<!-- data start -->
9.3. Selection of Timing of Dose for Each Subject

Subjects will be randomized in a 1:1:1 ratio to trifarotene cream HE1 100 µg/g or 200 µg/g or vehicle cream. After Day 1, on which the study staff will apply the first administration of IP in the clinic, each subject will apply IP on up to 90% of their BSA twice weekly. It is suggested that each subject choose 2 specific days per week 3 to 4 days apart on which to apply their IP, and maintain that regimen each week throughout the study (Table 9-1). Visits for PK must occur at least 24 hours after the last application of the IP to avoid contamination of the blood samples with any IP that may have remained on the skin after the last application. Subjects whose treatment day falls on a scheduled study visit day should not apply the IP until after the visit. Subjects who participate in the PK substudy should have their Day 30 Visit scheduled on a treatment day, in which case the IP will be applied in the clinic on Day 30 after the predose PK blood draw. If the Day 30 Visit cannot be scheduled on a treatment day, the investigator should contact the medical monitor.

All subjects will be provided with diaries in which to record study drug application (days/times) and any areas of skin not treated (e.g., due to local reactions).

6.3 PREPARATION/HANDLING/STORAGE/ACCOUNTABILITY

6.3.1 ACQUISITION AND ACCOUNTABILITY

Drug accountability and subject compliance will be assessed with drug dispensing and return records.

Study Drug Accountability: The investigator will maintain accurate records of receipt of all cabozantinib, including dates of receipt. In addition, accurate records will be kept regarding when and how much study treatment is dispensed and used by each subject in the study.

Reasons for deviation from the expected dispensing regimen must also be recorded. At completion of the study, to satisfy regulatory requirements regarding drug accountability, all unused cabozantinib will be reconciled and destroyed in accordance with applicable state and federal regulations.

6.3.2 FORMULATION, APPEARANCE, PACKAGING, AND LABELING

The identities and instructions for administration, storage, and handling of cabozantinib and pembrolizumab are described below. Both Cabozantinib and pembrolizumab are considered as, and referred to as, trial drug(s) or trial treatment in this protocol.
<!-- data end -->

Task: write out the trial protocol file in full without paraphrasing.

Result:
9.3. Selection of Timing of Dose for Each Subject

Subjects will be randomized in a 1:1:1 ratio to trifarotene cream HE1 100 µg/g or 200 µg/g or vehicle cream. After Day 1, on which the study staff will apply the first administration of IP in the clinic, each subject will apply IP on up to 90% of their BSA twice weekly. It is suggested that each subject choose 2 specific days per week 3 to 4 days apart on which to apply their IP, and maintain that regimen each week throughout the study (Table 9-1). Visits for PK must occur at least 24 hours after the last application of the IP to avoid contamination of the blood samples with any IP that may have remained on the skin after the last application. Subjects whose treatment day falls on a scheduled study visit day should not apply the IP until after the visit. Subjects who participate in the PK substudy should have their Day 30 Visit scheduled on a treatment day, in which case the IP will be applied in the clinic on Day 30 after the predose PK blood draw. If the Day 30 Visit cannot be scheduled on a treatment day, the investigator should contact the medical monitor.

All subjects will be provided with diaries in which to record study drug application (days/times) and any areas of skin not treated (e.g., due to local reactions).

6.3 PREPARATION/HANDLING/STORAGE/ACCOUNTABILITY

6.3.1 ACQUISITION AND ACCOUNTABILITY

Drug accountability and subject compliance will be assessed with drug dispensing and return records.

Study Drug Accountability: The investigator will maintain accurate records of receipt of all cabozantinib, including dates of receipt. In addition, accurate records will be kept regarding when and how much study treatment is dispensed and used by each subject in the study.

Reasons for deviation from the expected dispensing regimen must also be recorded. At completion of the study, to satisfy regulatory requirements regarding drug accountability, all unused cabozantinib will be reconciled and destroyed in accordance with applicable state and federal regulations.

6.3.2 FORMULATION, APPEARANCE, PACKAGING, AND LABELING

The identities and instructions for administration, storage, and handling of cabozantinib and pembrolizumab are described below. Both Cabozantinib and pembrolizumab are considered as, and referred to as, trial drug(s) or trial treatment in this protocol.